Speaking on the Private Sector Participation, the Commissioner of Health for Lagos State, Prof. Akin Abayomi, noted that this is an opportunity for every responsible citizen in Lagos to get vaccinated.

“In light of the impending new fourth wave and the emergence of new variants such as the Omicron, this is an opportunity for us to raise our immunity against the effects of the COVID-19 virus as vaccination remains our singular most effective defence against the severe complications of COVID.”

In a statement, the Divisional Head, Health and Education sectors, Mr Obinna Ukachukwu, said the bank remained committed to the prioritisation of health as one of its strategic pillars.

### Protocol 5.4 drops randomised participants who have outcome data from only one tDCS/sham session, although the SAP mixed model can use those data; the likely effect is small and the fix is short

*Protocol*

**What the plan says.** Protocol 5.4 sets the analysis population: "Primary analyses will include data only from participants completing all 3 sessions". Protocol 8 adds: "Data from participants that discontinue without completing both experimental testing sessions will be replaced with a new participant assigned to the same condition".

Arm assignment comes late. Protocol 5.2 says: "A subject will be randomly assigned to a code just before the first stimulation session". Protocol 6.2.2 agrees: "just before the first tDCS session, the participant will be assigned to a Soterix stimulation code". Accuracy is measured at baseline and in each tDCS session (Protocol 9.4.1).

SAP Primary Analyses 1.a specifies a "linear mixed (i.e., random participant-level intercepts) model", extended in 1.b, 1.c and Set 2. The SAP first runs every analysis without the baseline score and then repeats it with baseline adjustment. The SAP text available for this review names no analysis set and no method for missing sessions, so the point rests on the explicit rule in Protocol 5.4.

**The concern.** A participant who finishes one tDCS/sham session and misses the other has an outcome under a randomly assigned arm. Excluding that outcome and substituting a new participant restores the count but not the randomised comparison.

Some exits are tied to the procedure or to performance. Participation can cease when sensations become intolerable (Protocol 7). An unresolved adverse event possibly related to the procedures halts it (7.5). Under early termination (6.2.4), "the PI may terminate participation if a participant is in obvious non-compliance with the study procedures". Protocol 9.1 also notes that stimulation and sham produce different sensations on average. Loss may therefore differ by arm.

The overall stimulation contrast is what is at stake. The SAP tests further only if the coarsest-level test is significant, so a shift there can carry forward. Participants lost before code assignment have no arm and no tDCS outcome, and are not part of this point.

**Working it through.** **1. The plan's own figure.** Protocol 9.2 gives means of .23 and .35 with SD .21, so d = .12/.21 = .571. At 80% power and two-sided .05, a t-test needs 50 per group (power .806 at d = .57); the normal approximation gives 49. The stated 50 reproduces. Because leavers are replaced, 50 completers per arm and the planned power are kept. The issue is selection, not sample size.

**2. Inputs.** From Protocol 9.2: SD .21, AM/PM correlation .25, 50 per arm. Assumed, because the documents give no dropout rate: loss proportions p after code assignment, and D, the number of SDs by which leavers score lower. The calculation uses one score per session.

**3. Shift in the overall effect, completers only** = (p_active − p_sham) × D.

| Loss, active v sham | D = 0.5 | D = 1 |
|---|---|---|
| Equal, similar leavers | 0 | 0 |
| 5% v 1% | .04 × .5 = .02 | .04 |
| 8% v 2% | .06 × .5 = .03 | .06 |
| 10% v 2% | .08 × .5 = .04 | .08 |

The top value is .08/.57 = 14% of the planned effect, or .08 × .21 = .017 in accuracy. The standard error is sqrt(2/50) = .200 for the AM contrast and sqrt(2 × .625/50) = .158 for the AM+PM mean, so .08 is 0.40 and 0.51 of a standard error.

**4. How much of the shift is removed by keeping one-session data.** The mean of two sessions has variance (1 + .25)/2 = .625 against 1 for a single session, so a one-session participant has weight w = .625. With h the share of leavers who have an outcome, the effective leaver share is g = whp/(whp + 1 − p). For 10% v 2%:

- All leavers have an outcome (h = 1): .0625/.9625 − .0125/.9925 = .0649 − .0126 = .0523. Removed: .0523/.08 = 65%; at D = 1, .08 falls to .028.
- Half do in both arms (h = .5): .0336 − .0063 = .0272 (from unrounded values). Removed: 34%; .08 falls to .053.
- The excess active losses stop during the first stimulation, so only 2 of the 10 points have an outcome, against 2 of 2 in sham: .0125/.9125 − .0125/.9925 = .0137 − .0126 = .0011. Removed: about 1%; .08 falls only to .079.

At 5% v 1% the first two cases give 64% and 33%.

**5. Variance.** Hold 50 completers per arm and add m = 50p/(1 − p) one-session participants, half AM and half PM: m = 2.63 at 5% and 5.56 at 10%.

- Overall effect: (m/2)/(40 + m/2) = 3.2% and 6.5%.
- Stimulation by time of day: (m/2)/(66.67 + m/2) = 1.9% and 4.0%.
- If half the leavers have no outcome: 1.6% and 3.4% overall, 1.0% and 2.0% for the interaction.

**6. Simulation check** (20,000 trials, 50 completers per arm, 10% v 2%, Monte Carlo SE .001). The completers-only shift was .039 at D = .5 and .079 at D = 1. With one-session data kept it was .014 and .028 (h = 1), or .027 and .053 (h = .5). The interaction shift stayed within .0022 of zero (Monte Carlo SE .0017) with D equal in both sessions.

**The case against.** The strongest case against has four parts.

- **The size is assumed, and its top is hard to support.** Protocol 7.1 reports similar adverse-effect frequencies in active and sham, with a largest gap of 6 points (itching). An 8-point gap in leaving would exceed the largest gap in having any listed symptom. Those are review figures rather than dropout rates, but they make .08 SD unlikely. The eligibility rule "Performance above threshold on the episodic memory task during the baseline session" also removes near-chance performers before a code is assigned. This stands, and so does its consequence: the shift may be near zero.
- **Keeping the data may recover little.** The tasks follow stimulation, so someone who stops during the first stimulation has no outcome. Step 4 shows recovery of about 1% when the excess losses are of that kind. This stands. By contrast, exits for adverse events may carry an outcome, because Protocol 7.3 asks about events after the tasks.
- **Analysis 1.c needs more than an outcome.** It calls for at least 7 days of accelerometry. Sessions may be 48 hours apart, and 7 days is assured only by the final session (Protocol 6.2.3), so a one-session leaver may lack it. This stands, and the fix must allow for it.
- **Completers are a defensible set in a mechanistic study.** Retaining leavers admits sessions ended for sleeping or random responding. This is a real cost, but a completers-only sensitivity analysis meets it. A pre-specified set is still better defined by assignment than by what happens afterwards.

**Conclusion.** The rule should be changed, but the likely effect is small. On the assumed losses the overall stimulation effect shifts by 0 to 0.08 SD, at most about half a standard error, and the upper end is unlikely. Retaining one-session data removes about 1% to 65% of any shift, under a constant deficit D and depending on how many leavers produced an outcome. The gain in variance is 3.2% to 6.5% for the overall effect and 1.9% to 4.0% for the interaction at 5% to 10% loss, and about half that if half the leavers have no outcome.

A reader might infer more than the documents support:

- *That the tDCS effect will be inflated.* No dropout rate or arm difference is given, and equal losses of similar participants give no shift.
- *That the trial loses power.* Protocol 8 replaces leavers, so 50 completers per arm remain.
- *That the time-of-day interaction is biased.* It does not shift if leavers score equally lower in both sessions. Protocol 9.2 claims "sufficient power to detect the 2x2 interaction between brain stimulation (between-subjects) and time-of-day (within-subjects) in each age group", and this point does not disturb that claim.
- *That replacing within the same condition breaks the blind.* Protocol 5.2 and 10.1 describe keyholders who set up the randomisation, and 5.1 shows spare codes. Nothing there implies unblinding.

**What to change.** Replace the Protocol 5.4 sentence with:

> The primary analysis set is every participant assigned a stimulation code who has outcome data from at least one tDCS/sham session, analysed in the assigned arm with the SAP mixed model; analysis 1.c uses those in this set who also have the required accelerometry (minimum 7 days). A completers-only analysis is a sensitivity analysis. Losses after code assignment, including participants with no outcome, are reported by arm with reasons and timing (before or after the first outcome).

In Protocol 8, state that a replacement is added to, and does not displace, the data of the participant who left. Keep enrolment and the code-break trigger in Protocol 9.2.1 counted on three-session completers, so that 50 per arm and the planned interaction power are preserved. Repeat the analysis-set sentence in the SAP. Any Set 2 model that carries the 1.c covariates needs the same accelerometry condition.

THE World Health Organisation (WHO), yesterday, said pandemic-related disruptions caused tens of thousands more malaria deaths in 2020, but added that urgent action had averted a far worse scenario.

In a fresh report, the UN health agency found that COVID-19 had reversed progress against the mosquito-borne disease, which was already plateauing before the pandemic struck.

There were an estimated 241 million malaria cases worldwide in 2020 — 14 million more than a year earlier — and the once-rapidly-falling death toll swelled to 627,000 last year, jumping 69,000 from 2019.

Approximately, two-thirds of those additional deaths were linked to disruptions in the provision of malaria prevention, diagnosis and treatment during the pandemic and lockdown, the WHO said.